I classify listening into two categories:

1. Active listening – where the listener is in their lounge room or similar and concentrating almost exclusively on the sound and is seated about 6 (1.8m) to 10 feet (3m) in front of the speakers in a sweet spot. (Most headphone listening is active.)

A subset of active listening, which I think is underutilised by household listeners, is Nearfield Listening. Nearfield listening is what recording studios use for monitoring and playback. The speakers are usually smallish or bookshelf size and placed anywhere from 6 inches (.15m) to 2 (.6) feet apart. The listener is not usually more than 3 feet away from the speakers. This tends to minimise many room effects and give a better sound at a lower volume.

I use this in my office with two Yamaha NS-10s on a shelf at ear height and about an arms length in front of me. (NS-10s are of course famous – mine cost me a slab of green tinnies). Nearfield listening and speaker placement can also work well for those in flats and or small rooms. Sitting close to speakers saves space and will allow lower volumes. You can even do this with your existing speakers (or those in a shop) to get an idea how they sound with minimal room interference. Just bring them to within one foot of each other, toe them in and drag a chair up to about 3 feet away so that you ears are roughly at tweeter level.

2. Everyday Listening – where the listener is in the room but perhaps wandering around to different rooms or reading or writing or eating at a table but not in the sweet spot. Most people, including me, do most listening in this mode. This is louder and more involved than background listening. Background listening is low volume and incidental. The effect is a bit like lift muzak. I generally disapprove of background listening but will sometimes have FM classical on very low.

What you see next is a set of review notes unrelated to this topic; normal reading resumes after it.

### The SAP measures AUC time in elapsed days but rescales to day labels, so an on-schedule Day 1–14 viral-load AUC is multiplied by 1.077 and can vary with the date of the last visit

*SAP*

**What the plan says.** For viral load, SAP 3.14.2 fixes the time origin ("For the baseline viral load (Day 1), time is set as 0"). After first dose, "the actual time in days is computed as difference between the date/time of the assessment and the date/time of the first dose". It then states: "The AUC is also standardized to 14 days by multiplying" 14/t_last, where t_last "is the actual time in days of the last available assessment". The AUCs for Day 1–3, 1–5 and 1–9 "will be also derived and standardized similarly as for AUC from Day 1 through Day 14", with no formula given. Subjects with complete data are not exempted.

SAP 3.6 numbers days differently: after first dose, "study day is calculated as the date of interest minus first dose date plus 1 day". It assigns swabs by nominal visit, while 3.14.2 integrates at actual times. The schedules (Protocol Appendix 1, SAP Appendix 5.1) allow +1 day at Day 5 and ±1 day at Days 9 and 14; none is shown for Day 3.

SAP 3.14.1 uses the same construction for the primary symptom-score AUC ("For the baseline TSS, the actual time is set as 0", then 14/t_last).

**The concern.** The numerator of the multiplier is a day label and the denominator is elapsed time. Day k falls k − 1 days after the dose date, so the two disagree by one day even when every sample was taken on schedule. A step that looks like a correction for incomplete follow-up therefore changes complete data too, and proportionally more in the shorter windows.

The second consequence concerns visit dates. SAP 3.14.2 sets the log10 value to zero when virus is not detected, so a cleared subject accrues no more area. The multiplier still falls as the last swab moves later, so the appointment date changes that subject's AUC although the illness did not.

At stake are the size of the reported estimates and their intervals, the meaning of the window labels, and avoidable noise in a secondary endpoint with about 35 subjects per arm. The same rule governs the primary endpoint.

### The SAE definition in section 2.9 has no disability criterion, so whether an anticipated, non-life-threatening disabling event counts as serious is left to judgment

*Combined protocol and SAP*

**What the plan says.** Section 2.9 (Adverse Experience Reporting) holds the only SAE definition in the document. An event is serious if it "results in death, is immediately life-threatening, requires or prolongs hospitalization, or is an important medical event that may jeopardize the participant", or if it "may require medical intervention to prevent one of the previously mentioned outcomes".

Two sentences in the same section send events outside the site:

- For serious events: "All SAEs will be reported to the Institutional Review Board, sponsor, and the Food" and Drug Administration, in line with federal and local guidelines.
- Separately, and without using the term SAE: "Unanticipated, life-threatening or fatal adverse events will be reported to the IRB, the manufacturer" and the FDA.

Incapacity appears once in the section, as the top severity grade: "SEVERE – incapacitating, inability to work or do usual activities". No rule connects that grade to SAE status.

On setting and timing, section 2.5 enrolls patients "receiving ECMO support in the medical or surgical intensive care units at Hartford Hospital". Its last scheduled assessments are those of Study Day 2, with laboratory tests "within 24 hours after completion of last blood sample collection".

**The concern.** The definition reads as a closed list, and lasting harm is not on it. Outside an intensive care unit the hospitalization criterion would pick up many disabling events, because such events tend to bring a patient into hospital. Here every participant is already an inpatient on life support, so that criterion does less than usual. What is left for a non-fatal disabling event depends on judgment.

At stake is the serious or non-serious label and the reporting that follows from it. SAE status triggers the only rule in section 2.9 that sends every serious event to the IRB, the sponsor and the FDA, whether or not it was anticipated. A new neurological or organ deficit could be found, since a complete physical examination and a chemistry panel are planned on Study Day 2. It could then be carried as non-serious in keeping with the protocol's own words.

One of the most common mistakes made in sound is speaker placement. It is also the easiest to fix and the most likely to make a difference in sound.

Whilst it is true that the room probably has the most impact on sound, the fact is that most of us do not have the luxury of a purpose built dedicated listening room. Generally the sound system is plonked in the lounge or living room and juggled around furniture, views, fireplaces, TVs, pathways, heater vents or partner needs.

In the ideal audiophile’s view, and in most hi-fi magazine articles, the listening room is at least 25 feet (7.6 m) X 20 feet (6m) and dedicated almost solely to the hi-fi setup. (Many American audio nuts seem to have much bigger rooms usually in the basement.) These rooms are well suited to large floorstanding speakers and need largish speakers with big woofers to fill the room properly.

Speakers consist of an enclosure (the box) and drivers (commonly called speakers) and a crossover or possibly more crossovers. In oversimplified terms: Drivers are the smallest called tweeters, which carry the higher sounds, midranges which carry the mid sounds (voices etc) and larger woofers which carry the low sounds. Subwoofers carry even lower sounds. Crossovers essentially separate out the signals and send high sounds to the tweeters, mid to mid and low to woofers. It’s not quite that simple but that’s the essentials.